Forbidden Worlds #1, 24.; Eerie #1 These are three comics that I downloaded from Comic Book Plus a while back and have been sitting on my tablet for a very long time. At one point, I think I did actually read them or part of them, or may have just idly flipped through them. The idea of finding a 1950s pre-Code horror comic for free had been intriguing. The result was a mixed bag. These are anthology books with several short stories, so for every fun or even scary story to read, there’s one that is a dud. The highlights included a Forbidden Worlds story where a guy uses a love potion to get a woman to be with him, but it works too well–she’s nothing but devoted and he eventually becomes abusive and kills her. She then gets his revenge by haunting him to the point where she drains his soul from him and he gets tethered to her for the rest of time. Another “scolding wife” piece sees a henpecked husband actually shove his wife off a subway platform only to find out at the end that it was her sister and not her. In fact, there are a couple of henpecked/cuckolded husband stories in these books. There’s also a Joe Kubert-drawn war story (in Eerie) that is about the strange things a military unit finds on an island in the South Pacific. It’s beautifully drawn (1950s Joe Kubert!) but I have to say totally inappropriate for today because the enemies are native peoples who are portrayed as “savages.” So … a curiosity at best.

The other stories in here involve your typical monsters of werewolves and vampires, some of which are fun to read and others that are so clunky that I skimmed over them. It’s also kind of fun to see those classic 1950s comics ads and wonder if this is what my parents were buying when they were little kids (although maybe not these exact comics–they might have been a little too young). Overall, though? Well, they were free and don’t take up physical space, and they were also fun for what they were. Read if you’re interested in checking out some vintage horror.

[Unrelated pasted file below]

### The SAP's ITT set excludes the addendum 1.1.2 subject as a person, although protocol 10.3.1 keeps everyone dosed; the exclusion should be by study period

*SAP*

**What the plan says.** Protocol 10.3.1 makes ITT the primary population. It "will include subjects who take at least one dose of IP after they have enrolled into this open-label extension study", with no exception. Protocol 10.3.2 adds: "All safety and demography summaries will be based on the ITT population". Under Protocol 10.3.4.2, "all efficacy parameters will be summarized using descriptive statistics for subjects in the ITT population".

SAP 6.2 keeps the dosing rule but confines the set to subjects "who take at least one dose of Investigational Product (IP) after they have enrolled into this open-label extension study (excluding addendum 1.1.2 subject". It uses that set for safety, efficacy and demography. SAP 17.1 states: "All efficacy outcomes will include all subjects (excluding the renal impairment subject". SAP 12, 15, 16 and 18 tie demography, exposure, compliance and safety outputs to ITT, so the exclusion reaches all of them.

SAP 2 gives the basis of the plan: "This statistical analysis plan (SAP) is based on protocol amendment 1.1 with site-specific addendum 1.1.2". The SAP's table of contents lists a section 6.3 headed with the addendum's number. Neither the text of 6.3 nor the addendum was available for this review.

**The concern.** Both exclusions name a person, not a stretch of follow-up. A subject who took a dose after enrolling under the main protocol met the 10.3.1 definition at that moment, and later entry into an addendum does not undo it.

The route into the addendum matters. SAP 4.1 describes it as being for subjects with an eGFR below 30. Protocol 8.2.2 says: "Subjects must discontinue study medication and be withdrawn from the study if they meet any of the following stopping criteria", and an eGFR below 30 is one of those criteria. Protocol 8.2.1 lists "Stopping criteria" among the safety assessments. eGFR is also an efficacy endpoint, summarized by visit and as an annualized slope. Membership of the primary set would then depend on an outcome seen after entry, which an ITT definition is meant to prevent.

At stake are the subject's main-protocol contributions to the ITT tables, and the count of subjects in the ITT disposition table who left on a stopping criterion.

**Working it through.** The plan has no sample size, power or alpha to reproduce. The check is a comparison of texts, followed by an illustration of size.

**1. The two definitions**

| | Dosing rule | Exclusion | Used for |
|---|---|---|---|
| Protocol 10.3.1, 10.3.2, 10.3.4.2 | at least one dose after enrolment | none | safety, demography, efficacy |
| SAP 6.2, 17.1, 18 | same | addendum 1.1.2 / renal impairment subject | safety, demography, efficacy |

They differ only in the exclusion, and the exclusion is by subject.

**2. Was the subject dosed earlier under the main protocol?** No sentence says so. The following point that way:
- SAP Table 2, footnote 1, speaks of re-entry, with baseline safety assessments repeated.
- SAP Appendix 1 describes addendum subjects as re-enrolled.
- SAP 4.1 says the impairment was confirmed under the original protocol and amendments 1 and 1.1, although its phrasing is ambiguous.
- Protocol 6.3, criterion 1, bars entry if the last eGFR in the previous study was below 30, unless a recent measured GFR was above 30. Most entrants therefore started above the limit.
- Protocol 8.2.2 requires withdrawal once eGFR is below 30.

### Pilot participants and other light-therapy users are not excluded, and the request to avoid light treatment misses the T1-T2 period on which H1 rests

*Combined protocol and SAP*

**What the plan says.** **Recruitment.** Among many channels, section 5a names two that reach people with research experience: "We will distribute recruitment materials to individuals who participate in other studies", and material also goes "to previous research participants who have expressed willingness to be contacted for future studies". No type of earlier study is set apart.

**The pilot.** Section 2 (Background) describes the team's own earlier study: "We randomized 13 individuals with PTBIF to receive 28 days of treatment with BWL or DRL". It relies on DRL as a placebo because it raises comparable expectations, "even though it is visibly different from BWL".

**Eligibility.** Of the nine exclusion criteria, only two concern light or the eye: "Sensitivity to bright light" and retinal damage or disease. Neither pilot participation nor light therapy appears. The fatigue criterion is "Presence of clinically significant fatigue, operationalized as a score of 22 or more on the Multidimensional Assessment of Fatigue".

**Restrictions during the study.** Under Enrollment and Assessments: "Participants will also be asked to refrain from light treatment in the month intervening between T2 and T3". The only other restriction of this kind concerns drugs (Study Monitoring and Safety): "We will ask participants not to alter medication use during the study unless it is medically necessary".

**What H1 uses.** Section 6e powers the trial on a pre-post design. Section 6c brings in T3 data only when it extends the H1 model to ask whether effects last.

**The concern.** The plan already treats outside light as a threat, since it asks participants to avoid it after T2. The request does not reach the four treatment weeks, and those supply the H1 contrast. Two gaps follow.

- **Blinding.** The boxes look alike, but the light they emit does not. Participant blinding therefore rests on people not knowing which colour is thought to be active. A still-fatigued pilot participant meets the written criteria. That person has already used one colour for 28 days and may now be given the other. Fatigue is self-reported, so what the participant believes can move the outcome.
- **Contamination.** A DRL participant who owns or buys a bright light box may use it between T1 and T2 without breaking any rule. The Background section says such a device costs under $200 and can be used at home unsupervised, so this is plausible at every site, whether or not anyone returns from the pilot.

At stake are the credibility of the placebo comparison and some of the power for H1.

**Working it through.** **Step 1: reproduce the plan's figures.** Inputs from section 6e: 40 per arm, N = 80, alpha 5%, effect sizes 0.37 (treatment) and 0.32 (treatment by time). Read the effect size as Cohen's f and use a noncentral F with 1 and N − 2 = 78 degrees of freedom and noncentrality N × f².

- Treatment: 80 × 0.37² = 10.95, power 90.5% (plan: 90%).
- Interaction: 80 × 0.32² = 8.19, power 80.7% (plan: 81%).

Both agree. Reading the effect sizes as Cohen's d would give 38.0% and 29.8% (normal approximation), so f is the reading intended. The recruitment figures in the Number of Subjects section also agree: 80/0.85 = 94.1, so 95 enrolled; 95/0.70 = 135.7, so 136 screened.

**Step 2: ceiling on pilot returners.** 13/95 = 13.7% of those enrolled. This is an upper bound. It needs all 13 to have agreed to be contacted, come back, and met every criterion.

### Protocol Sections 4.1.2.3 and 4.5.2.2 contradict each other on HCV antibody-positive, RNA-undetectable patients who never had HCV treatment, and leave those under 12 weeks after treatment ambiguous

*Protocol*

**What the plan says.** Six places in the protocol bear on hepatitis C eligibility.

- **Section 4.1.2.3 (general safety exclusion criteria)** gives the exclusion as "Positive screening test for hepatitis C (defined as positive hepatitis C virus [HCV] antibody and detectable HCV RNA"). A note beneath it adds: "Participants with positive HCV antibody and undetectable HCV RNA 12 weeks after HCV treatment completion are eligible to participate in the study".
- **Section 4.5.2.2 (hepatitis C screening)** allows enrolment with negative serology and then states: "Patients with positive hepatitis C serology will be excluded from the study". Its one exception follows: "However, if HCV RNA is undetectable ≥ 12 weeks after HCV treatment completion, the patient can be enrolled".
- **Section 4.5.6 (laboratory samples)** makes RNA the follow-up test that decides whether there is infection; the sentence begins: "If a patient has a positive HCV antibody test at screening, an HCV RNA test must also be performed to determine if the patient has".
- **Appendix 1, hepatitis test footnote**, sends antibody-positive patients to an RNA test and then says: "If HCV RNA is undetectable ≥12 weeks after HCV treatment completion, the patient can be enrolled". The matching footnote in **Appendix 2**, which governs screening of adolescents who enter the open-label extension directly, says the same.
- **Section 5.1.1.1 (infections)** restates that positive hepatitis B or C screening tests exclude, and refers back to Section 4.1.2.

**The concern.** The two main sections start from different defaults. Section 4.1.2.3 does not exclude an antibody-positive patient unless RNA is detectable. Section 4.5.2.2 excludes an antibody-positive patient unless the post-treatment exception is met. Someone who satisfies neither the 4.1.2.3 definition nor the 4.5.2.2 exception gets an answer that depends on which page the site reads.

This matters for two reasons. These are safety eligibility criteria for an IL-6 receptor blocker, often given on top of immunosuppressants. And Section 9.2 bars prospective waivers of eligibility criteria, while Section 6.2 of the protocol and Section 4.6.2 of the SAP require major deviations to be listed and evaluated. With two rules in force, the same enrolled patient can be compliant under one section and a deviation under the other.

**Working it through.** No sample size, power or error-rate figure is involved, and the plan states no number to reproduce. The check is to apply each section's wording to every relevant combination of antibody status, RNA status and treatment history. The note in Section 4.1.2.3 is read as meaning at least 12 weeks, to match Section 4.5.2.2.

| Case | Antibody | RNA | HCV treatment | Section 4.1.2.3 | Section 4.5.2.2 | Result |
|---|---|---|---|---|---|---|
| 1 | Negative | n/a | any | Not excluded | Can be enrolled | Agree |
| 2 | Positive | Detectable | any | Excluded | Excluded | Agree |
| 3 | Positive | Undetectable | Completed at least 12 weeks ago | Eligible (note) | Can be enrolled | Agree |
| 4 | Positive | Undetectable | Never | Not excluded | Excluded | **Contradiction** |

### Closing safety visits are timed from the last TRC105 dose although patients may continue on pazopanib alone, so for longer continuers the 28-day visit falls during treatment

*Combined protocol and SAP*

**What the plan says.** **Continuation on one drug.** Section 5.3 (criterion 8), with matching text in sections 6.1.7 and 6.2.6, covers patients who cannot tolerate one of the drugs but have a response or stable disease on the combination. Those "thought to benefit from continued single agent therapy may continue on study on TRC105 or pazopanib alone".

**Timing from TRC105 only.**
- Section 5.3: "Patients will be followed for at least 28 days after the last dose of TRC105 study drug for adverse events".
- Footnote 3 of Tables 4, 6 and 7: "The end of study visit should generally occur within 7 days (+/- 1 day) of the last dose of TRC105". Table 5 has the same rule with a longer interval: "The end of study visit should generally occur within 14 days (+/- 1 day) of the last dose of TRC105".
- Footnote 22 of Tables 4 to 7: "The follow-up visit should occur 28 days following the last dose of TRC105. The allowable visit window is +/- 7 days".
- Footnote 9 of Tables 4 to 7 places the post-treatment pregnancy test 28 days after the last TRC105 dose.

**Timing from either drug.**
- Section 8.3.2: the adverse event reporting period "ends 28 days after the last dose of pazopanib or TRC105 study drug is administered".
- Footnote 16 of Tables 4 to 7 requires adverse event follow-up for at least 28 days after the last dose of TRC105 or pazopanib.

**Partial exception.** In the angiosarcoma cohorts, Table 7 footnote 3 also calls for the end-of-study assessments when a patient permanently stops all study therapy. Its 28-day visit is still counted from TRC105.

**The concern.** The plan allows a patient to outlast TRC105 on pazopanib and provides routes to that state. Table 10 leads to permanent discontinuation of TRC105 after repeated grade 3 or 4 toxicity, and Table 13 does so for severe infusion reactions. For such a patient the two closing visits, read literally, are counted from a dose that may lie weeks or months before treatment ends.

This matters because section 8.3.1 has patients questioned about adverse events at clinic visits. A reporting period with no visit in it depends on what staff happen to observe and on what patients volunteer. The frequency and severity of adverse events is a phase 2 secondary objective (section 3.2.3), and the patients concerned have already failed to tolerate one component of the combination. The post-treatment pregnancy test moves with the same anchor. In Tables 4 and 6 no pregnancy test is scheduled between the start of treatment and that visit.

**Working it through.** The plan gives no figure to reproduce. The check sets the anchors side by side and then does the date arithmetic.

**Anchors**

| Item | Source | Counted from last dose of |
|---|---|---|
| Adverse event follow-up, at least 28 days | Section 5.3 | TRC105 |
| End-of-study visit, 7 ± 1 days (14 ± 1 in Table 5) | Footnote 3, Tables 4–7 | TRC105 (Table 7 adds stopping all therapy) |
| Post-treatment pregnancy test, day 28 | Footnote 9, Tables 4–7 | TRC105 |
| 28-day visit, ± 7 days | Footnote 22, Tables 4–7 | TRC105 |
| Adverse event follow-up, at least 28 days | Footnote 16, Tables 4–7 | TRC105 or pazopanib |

Strange Sports Stories #1. I grabbed this at last weekend’s Baltimore Comic-Con out of a $2 bin. It was a 1970s DC horror title that I had heard of, and so I thought that it would be worth the price. It … well, I don’t want to rag on it too much. I’ll just say that while it was fun, I think I’d rather pick up an issue of Ghosts or Forbidden Tales of the Dark Mansion for my DC Bronze Age horror. Donate.


Ghosts in the Burbs. For a number of years now, Liz Sower has been producing this show about supposed hauntings in Wellesley, Massachusetts wherein she is a mom of three young children living in the suburbs and talking to the people in the town about weird things that happened to them. Each episode is its own story, although there is an overarching story arc where it’s possible that Liz is on to something that’s pretty sinister. Each episode runs about 45 minutes to an hour, and is incredibly entertaining. Sower peppers her narration with humor and snarky observations about the area and her neighbors that make you feel like you’re meeting her over coffee and pastries. There’s more than 100 episodes and I’m only on number 23 at the moment, so I have a way to go. But it’s very bingeable, and I find that you can do five or six in a row then come back to it after a while. It’s a Must Listen and you can find it here: Ghosts in the Burbs.